MRI or magnetic resonance image of head and brain scan. Close up view, toned image

Current events have a way of bringing topics to the forefront of our consciousness.

Matters previously receiving little attention from small groups are often thrust into the headlines and become widely discussed by pundits, experts, bloggers, and the general public.

Such was the case, last week, when John McCain, the senior Senator from Arizona, and internationally recognized war hero who spent five and a half years as a POW during the Vietnam War, was diagnosed with glioblastoma multiforme (GBM).

Photo 1.0: Arizona Senior Senator John McCain

GBM is the deadliest form of brain cancer. Studies suggest that GBM strikes approximately 18,000 Americans each year with a median survival of just over 14 months.

If you think this story sounds familiar, you?re correct.

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Recent high profile GBM cases include Senator Ted Kennedy and former Vice President Joe Biden?s son, Beau, both of whom passed away less than two years from diagnosis.

GBM does not discriminate; republicans, democrats, sports legends, such as Gary Carter, music icons, such as Ethel Merman, mothers, fathers, sons, daughters, friends, and colleagues form a long list of patients and their families who have bravely faced this terrible diagnosis.

… We are beginning to win major battles across the cancer landscape, and it is imperative that the capital used to fuel the researchers on the front lines be continued…

Compared to the great strides and tremendous progress that the world has seen in the fight against many cancers, GBM remains one of the tumor-types that has not yet seen significant benefit. But we are making progress in the fight against this terrible disease.

Decades of U.S.-led research have brought about breakthroughs in personalized medicine; made immunotherapy, CAR-T, genotyping topics have led to huge improvements in survivability for many cancer patients not only in the United States but across the globe.

A War on Cancer – first declared by a republican administration in 1971 – was accelerated by the democratic-led Cancer Moonshot in 2016.[1]

In December 2016, Congress ended the year with a tremendous bipartisan achievement by passing the 21st Century Cures Act authorizing $1.8 billion in funding for the Cancer Moonshot over 7 years and an initial $300 million was appropriated in fiscal year (FY) 2017 to fund Moonshot initiatives.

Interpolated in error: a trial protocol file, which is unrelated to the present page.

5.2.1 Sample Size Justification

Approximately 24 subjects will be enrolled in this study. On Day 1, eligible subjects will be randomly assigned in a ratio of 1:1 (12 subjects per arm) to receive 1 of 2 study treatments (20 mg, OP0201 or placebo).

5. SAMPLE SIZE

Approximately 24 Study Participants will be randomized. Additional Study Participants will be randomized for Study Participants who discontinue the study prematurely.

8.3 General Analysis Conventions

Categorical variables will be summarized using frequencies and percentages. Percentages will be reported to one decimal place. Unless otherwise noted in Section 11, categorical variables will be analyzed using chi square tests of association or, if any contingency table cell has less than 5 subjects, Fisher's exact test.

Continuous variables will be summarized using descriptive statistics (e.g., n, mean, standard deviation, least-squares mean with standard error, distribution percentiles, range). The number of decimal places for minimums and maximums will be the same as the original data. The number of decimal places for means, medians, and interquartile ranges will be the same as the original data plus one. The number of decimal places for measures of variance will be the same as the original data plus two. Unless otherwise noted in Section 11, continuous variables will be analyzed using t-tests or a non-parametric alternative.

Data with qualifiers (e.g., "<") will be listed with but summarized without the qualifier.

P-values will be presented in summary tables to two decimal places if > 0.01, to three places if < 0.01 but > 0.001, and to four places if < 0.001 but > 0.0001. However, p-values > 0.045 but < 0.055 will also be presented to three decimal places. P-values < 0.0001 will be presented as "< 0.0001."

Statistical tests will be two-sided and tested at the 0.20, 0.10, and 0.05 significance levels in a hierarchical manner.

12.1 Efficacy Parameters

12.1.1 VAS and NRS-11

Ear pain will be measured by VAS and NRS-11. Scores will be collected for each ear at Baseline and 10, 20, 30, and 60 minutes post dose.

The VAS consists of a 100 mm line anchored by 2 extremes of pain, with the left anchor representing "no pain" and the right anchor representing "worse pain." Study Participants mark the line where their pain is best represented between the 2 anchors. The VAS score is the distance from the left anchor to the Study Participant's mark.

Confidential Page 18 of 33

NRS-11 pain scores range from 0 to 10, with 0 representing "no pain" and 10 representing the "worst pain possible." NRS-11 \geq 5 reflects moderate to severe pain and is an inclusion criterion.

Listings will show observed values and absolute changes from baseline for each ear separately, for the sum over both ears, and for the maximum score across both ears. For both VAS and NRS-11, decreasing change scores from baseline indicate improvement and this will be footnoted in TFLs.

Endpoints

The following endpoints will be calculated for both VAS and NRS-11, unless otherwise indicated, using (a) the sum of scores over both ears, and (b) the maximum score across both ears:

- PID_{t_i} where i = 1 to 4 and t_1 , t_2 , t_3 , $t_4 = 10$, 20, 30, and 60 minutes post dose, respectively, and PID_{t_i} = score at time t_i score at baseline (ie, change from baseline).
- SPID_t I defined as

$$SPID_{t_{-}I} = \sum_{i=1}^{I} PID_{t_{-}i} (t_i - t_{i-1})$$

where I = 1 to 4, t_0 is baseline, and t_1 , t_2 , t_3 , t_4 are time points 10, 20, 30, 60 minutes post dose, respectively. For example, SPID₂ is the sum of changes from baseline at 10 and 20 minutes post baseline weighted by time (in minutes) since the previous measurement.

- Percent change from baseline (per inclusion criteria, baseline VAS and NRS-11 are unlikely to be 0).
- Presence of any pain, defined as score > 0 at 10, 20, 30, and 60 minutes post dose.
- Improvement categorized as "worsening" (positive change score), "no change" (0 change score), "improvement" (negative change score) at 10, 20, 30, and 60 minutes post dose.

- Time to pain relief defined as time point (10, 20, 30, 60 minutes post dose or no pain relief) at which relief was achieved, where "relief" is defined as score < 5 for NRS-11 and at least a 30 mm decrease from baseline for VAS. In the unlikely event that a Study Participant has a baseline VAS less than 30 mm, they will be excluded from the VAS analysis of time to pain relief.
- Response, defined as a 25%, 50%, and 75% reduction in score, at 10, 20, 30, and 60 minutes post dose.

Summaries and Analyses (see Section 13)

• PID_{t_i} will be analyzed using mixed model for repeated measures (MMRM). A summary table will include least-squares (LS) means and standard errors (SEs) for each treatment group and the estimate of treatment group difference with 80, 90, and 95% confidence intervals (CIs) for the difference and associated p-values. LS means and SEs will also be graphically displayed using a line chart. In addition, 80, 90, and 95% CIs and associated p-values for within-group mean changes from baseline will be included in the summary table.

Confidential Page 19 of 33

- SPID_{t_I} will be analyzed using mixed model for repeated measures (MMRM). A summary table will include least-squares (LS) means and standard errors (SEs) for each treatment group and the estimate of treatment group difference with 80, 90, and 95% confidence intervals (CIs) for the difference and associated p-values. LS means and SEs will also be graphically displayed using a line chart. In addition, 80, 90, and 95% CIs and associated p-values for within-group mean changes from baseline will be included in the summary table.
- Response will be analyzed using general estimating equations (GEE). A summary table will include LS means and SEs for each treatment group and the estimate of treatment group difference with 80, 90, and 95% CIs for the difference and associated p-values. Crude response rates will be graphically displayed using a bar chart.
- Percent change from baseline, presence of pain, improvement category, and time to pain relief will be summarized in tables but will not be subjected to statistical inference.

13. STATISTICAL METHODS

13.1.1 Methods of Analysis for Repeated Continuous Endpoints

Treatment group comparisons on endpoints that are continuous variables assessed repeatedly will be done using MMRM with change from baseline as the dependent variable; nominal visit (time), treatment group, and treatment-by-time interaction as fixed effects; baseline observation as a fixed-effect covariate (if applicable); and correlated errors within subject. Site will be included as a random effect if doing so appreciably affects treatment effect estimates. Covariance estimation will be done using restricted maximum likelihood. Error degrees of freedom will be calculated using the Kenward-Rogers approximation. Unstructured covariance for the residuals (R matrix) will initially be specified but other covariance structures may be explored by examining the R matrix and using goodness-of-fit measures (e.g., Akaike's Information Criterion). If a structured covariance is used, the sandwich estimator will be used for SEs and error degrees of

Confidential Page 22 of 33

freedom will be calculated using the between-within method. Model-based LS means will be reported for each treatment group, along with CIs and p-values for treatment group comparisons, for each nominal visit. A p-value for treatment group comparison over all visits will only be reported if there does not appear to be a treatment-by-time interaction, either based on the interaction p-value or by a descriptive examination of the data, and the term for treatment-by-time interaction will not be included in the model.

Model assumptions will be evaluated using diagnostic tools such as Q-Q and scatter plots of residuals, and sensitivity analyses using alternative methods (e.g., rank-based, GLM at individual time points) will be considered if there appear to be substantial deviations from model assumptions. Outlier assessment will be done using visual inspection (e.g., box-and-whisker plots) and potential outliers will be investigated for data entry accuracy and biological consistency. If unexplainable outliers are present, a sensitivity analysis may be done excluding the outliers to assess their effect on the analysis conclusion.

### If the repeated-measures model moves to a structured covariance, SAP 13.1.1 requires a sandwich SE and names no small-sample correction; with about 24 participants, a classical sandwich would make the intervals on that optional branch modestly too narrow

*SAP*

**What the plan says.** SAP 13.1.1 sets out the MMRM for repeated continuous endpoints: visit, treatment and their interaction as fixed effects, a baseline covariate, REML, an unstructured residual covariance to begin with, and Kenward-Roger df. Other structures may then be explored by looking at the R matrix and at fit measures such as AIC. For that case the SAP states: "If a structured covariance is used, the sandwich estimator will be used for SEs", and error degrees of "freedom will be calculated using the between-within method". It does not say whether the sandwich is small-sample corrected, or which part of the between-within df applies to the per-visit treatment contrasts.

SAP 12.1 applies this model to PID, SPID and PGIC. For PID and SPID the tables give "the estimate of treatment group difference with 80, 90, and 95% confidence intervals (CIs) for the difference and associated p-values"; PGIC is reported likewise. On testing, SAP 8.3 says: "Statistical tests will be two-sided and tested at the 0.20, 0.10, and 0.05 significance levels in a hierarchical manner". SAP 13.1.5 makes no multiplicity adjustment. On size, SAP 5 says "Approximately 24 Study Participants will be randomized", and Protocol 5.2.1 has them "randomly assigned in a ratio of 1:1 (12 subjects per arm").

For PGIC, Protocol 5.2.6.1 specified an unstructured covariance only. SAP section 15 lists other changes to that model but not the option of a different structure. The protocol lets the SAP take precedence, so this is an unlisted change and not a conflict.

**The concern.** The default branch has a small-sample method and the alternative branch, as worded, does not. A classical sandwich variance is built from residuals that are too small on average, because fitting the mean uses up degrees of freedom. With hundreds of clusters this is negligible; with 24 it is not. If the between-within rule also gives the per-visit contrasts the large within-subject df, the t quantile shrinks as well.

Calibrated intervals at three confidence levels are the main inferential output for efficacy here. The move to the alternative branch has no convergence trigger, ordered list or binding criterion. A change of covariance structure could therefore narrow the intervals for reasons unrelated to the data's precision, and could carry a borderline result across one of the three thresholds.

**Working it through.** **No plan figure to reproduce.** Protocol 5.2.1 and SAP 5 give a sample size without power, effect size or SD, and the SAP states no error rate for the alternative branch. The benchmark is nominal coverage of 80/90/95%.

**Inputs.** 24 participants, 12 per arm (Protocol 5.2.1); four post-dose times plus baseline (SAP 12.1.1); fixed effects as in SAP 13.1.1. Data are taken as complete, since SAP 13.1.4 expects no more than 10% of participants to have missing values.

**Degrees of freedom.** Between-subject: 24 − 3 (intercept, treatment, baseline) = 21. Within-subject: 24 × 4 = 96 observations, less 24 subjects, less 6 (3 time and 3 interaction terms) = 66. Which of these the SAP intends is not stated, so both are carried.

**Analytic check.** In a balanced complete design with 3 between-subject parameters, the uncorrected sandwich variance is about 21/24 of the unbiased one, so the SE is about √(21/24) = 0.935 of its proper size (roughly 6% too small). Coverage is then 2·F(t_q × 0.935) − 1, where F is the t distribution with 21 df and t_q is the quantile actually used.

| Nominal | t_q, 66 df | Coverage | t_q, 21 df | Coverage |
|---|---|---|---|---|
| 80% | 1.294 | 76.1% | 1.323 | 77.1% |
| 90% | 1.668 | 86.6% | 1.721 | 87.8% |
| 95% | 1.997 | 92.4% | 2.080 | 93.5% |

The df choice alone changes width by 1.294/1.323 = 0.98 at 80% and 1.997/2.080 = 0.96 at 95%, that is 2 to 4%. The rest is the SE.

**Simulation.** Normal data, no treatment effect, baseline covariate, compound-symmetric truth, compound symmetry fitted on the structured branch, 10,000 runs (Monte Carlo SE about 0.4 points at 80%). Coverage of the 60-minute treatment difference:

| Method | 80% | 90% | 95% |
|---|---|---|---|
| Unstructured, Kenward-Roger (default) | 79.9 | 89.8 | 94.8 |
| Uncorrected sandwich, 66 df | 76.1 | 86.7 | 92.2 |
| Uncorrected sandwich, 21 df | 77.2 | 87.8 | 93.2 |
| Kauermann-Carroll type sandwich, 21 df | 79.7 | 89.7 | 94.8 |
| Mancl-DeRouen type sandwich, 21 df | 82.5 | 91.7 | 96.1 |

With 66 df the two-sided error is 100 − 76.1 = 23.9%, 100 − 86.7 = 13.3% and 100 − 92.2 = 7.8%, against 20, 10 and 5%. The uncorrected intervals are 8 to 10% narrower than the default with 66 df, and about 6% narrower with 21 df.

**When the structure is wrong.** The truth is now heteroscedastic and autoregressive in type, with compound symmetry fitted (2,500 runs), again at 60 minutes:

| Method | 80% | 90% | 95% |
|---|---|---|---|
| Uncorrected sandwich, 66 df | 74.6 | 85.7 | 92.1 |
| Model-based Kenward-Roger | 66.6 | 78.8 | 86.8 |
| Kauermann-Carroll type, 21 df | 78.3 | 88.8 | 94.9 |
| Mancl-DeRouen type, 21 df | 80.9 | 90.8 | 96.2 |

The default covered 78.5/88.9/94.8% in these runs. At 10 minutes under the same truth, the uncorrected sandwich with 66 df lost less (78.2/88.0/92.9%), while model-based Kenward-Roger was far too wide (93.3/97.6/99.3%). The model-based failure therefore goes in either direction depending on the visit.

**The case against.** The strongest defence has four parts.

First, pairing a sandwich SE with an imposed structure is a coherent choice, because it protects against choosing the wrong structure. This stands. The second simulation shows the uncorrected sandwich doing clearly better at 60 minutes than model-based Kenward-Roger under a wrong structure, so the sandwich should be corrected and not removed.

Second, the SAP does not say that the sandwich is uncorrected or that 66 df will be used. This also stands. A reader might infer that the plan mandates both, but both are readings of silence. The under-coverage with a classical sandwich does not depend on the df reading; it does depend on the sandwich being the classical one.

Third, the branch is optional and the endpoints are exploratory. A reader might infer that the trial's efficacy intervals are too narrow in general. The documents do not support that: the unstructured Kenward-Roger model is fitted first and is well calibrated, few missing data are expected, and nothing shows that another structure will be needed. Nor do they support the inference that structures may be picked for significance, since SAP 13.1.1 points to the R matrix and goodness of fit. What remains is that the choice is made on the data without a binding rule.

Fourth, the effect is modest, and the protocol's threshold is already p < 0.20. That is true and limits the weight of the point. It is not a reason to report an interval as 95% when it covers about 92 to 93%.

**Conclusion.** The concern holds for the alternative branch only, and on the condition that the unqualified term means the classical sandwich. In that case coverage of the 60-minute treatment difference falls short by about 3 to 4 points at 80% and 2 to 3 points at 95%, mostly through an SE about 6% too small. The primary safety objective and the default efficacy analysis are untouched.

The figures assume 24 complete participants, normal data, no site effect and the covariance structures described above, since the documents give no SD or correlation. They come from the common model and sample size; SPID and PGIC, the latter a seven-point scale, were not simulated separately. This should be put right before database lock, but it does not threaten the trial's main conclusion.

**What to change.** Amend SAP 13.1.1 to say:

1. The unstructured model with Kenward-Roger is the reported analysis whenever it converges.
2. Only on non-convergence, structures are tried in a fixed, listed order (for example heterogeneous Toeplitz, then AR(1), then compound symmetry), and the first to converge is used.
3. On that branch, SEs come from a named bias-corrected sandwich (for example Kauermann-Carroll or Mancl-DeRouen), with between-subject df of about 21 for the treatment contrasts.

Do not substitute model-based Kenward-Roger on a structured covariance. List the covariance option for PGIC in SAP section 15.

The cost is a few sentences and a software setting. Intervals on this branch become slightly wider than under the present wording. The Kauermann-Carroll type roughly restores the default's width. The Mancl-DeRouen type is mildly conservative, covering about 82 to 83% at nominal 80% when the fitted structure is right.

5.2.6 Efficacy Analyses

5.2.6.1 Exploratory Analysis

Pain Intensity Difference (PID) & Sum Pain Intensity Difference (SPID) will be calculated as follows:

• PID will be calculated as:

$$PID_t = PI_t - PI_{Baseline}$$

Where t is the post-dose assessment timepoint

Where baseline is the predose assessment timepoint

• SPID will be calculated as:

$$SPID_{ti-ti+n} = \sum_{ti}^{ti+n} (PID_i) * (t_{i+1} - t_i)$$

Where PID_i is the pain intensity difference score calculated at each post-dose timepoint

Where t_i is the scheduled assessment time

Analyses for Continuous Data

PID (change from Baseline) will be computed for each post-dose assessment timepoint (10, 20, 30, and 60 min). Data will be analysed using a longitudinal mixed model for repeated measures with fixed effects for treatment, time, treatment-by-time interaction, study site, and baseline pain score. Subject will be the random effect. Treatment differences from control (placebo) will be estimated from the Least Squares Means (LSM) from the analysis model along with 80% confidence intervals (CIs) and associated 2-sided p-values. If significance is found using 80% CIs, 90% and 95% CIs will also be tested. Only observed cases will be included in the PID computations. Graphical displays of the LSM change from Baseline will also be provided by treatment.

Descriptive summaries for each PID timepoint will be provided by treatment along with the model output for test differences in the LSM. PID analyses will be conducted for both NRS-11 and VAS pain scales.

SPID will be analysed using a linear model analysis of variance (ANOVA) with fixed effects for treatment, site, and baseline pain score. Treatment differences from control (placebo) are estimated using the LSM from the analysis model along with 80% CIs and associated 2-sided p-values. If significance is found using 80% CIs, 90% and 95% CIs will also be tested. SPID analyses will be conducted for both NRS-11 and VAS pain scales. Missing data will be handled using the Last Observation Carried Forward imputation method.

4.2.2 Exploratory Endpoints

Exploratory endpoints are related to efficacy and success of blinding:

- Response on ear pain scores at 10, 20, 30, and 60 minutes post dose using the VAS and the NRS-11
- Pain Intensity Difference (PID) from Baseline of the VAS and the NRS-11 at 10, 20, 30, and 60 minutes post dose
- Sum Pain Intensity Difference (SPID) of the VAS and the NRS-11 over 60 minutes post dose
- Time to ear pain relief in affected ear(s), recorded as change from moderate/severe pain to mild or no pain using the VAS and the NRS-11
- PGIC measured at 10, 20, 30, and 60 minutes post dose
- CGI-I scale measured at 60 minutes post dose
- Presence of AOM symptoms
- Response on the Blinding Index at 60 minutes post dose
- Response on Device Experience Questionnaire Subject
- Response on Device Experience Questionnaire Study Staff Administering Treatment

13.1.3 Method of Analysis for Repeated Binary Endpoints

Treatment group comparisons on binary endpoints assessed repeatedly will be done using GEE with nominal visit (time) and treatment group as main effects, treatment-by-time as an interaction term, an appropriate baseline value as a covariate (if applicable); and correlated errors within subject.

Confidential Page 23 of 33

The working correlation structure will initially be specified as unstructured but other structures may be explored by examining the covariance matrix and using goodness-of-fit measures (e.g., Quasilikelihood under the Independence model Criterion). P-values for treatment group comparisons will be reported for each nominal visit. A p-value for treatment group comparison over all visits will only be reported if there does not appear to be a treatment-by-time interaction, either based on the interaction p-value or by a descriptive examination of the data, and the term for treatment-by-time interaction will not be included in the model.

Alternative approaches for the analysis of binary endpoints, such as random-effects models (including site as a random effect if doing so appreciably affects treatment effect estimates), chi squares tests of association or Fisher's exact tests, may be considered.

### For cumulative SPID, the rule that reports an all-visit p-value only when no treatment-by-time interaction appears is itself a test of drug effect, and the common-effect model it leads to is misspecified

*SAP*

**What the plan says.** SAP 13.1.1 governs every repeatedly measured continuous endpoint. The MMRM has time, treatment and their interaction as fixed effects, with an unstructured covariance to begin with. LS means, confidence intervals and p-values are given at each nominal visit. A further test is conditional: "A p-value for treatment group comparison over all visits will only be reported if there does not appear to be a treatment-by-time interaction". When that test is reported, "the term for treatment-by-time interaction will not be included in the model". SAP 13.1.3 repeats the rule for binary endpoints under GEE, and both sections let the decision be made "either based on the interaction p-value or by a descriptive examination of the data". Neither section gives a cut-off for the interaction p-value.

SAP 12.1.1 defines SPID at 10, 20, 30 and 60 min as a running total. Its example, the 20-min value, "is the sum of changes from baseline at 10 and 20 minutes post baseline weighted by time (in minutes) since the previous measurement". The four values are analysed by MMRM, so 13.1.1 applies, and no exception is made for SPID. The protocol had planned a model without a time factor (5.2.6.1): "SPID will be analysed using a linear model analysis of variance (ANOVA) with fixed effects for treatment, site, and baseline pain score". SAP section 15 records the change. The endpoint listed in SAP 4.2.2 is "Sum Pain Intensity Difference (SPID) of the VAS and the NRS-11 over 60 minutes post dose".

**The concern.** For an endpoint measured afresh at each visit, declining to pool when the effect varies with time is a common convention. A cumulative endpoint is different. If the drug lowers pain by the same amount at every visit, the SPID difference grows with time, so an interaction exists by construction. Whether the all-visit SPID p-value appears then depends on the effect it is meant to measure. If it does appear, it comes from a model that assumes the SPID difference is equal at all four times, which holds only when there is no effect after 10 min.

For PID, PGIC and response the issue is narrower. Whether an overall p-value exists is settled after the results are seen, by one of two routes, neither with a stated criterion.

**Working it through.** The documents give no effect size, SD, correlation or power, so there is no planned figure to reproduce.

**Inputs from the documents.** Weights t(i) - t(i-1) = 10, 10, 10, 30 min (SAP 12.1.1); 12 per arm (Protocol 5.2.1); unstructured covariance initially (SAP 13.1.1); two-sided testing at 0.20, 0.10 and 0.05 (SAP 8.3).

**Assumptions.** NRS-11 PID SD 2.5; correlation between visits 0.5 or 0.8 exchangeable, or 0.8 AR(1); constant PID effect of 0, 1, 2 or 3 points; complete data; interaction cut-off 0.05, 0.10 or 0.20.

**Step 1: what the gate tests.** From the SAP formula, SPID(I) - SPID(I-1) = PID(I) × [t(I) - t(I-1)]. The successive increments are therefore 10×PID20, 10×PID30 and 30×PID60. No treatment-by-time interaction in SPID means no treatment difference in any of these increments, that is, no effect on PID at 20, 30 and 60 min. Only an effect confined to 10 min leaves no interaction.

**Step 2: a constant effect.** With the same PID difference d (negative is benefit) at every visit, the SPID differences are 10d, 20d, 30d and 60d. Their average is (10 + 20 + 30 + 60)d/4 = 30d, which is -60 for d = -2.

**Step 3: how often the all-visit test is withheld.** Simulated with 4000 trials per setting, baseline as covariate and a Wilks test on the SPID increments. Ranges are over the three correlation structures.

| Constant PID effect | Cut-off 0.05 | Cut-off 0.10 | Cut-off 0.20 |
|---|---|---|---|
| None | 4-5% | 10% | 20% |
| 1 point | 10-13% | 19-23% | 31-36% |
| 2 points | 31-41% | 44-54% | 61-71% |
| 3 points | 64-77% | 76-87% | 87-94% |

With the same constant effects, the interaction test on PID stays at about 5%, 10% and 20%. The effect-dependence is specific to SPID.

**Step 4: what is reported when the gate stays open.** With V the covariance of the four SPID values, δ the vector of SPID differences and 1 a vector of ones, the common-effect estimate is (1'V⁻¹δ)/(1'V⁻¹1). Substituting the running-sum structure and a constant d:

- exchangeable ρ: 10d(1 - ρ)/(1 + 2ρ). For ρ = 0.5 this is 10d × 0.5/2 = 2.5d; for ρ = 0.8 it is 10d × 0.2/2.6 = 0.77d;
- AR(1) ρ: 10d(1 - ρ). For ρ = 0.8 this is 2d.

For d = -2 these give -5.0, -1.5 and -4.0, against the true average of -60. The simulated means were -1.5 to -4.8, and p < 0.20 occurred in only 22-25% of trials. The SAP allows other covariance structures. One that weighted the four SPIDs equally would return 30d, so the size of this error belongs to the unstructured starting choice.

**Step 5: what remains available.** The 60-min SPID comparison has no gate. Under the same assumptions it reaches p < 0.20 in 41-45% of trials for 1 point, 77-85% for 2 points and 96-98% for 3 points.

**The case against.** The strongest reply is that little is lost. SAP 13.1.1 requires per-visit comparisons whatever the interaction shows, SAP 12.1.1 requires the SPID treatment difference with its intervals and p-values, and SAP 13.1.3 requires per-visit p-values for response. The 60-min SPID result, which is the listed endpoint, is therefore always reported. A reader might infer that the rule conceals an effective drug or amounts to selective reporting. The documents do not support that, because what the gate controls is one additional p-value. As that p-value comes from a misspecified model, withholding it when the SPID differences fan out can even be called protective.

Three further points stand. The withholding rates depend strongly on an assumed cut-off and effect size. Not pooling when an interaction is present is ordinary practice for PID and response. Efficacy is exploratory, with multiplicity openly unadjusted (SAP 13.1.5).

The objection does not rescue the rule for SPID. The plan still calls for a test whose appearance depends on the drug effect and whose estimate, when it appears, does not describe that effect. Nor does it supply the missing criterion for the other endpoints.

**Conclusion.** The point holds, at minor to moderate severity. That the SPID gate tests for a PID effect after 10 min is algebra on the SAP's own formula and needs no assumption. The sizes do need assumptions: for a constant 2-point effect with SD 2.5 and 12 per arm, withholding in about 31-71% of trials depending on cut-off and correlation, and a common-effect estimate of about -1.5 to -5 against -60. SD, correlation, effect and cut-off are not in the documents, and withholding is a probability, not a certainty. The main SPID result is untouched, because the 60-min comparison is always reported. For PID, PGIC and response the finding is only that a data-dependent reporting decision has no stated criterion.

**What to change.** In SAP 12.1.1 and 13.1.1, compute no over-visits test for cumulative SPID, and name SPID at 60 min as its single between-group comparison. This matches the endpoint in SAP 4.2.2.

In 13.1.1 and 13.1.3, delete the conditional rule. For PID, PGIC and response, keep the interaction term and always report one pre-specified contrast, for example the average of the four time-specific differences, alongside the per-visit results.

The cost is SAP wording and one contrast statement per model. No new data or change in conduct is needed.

We are beginning to win major battles across the cancer landscape, and it is imperative that the capital used to fuel the researchers on the front lines be continued.

Pharmaceutical companies are frequent targets of national and political ire as the generators of high healthcare costs. It is a miscalculation to equate these issues with the need to maintain the momentum in the continuing struggle against what has been called the emperor of all maladies.

Funding from the National Cancer Institute (NCI) fuels the basic research that leads to new discoveries, clinical trials, and treatments. The United States? leadership in the war against cancer has been as strong as its role as a military superpower. Our universities and government agencies form the front lines with our allies in national cancer centers around the world.

The leaders of the Bipartisan Congressional Caucus on the Deadliest Cancers, chaired by Representatives Leonard Lance (R-NJ), Anna Eshoo (D-CA), Dave Reichert (R-WA) and Joe Kennedy III (D-MA) deserve our gratitude as strong allies.

The caucus raises awareness about the deadliest forms of cancer, defined as those with a five-year survival rate below 50% including cancers such as GBM and pancreatic cancer.

We should implore all our leaders in Washington to not only continue the moonshot, but to increase efforts. The moonshot can be most helpful in stimulating innovation among small biotechs who lead the way in cutting-edge translational cancer research and where most believe cures for rare cancers will be developed.